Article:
>As for market prices, of course some capitals and perhaps branches will
>make more and others less than the average rate of profit. Do you think the
>Marxian theory of competition rules out the centralisation and
>concentration of capital?
Perhaps you need to reconsult Leontief's praise
>of Marx for having predicted such trends long in advance?
Not at all. As I said to Fred, just because I criticize one aspect of
Marx's argument, it doesn't follow that I'm rejecting *all* aspects of
Marx's analysis. To the contrary, the second half of my "Ch. 5 critique"
*champions* Marx's historically contingent analysis of capitalist
production as anticipating a number of modern theoretical and empirical
developments. But the point remains that the useful parts of Marx's
argument--those you cite just now, or those I cite--depend in no way on the
invalid arguments Marx gives in Ch. 5 for his conclusion that surplus value
has to be explained on the basis of price-value equivalence.
>>First, neoclassical theory does not speak of the "exchange of equivalents"
>>except in the very narrow sense of "exchanging at average cost" under
>>perfectly competitive partial equilibrium conditions. Even this doesn't
>>necessarily obtain in the general equilibrium form. I also don't think
>>"exchange of equivalents" means much more than a tautology, if anything, in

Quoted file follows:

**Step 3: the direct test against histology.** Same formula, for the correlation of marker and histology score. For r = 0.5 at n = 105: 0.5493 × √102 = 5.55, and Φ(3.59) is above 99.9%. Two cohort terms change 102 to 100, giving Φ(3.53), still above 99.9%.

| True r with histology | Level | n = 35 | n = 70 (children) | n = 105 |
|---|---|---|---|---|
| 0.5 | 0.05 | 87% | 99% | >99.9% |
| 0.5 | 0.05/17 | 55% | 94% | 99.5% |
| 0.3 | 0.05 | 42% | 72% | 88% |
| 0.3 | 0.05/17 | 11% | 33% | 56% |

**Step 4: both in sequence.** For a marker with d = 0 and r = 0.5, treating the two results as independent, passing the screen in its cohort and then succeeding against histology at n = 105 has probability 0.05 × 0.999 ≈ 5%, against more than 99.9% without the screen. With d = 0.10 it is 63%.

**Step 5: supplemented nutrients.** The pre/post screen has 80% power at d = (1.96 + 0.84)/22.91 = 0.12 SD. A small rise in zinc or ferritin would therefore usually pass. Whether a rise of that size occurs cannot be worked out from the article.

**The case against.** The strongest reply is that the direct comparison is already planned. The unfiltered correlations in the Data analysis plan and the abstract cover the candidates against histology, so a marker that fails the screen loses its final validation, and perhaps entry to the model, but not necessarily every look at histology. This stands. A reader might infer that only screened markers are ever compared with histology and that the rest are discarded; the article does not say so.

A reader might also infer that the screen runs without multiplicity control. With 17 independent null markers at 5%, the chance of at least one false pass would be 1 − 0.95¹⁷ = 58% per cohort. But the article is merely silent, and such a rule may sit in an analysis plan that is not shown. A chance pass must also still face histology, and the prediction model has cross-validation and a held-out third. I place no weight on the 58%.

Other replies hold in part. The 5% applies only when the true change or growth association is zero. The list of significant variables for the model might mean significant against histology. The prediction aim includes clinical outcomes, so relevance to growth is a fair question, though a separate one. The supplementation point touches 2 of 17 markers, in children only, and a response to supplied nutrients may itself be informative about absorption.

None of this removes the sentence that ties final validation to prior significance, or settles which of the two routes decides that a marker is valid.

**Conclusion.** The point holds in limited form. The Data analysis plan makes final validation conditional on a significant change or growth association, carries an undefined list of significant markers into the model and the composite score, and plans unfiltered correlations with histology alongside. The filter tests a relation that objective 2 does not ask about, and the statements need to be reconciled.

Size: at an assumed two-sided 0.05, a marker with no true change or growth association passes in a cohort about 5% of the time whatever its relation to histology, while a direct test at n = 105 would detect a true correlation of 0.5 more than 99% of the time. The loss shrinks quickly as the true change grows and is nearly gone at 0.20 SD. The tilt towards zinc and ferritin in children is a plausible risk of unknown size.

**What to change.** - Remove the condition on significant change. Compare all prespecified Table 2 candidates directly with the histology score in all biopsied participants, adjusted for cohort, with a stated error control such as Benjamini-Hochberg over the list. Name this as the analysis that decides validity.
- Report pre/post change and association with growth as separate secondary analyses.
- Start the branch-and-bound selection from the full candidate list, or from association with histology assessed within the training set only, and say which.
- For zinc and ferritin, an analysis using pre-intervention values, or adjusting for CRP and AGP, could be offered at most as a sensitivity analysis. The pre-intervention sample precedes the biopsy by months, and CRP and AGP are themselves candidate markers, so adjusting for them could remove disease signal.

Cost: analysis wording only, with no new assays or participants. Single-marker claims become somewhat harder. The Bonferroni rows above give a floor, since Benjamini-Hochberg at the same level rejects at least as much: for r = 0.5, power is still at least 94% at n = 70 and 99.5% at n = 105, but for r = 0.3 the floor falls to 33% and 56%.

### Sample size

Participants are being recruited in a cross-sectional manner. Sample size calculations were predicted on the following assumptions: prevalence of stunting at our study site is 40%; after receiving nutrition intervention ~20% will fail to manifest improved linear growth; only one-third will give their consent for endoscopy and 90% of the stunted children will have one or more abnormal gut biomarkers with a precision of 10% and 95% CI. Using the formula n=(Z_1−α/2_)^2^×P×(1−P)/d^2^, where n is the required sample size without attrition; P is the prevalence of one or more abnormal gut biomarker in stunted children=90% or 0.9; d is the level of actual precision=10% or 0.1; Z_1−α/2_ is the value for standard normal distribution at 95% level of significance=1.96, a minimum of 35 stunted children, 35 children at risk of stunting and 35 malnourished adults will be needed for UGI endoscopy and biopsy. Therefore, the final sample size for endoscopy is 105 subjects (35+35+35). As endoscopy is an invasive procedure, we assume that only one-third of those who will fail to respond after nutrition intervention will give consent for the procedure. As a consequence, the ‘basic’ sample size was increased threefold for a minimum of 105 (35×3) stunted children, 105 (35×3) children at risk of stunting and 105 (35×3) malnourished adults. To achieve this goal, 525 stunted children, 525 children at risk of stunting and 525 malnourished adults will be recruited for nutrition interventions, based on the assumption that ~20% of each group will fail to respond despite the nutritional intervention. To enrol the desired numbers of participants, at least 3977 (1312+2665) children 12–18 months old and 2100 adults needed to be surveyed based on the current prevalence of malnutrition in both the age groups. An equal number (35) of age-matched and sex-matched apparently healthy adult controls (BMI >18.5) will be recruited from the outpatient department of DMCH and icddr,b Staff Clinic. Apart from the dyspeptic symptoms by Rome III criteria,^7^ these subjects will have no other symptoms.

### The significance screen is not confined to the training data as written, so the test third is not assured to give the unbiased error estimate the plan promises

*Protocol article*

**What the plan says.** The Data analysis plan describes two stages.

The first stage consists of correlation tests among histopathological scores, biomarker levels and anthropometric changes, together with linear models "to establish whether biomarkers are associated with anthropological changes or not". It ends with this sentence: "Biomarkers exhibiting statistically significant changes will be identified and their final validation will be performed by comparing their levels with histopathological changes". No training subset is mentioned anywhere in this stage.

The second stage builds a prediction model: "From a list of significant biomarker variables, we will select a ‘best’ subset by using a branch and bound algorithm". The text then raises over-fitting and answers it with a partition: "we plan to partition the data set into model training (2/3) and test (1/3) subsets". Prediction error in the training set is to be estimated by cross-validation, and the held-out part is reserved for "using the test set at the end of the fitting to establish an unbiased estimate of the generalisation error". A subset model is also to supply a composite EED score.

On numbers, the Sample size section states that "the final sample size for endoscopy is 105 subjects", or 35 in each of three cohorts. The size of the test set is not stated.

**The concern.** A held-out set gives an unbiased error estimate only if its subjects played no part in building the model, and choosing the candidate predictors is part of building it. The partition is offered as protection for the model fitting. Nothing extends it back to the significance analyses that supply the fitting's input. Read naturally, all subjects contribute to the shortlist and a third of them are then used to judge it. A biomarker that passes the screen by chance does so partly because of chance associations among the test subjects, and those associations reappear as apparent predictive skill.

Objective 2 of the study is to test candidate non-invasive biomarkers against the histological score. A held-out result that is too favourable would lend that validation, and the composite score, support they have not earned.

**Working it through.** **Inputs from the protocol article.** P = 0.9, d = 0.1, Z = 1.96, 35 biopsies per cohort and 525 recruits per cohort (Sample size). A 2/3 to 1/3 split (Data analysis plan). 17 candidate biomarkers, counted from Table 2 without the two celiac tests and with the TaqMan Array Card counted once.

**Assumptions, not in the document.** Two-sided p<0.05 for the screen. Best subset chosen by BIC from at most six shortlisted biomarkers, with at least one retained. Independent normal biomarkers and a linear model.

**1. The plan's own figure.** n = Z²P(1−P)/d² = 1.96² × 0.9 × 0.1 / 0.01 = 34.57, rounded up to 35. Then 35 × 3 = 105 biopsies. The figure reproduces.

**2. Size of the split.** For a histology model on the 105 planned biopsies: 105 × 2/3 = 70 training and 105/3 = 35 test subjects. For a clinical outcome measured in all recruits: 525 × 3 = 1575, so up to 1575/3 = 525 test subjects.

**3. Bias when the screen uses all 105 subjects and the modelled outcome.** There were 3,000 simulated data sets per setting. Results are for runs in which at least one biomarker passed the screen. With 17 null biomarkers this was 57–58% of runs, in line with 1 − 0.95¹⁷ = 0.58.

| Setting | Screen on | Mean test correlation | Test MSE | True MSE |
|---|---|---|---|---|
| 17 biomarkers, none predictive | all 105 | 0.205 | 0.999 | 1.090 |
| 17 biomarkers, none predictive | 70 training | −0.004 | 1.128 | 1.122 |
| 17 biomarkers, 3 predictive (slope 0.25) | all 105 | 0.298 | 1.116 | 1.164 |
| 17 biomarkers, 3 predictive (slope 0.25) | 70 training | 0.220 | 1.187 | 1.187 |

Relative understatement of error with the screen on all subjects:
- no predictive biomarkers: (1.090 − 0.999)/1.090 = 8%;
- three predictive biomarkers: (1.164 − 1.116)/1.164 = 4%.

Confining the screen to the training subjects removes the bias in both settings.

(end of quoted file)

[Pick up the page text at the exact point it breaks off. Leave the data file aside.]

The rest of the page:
>>Marxian theory, since we know commodities don't typically exchange at their
>>respective values, even in theoretical terms.
>Gil, can we agree that some version of neo classical theory attempts to
>provide an explanation of the permanence of productive interest which is
>not grounded in exploitation (see Guy Routh, Origin of Economic Ideas on
>marginalism for example)? Are you saying that it is possible to prove the
>injustice of productive interest despite its not being grounded in
>exploitation? Are you an ethical socialist?
No, the other way around: whatever neoclassical theorists think they're
trying to do (more about that in a second), they cannot logically claim to
have shown that productive interest in not grounded in exploitation, as
*Marx* defines the term. If nothing else, Roemer's work has fully
established this point. My guess is that most neoclassical theorists don't
think that "exploitation" as Marx defined the term is relevant or
significant, and thus don't care about the connection one way or the other.
> Roemer has demonstrated this.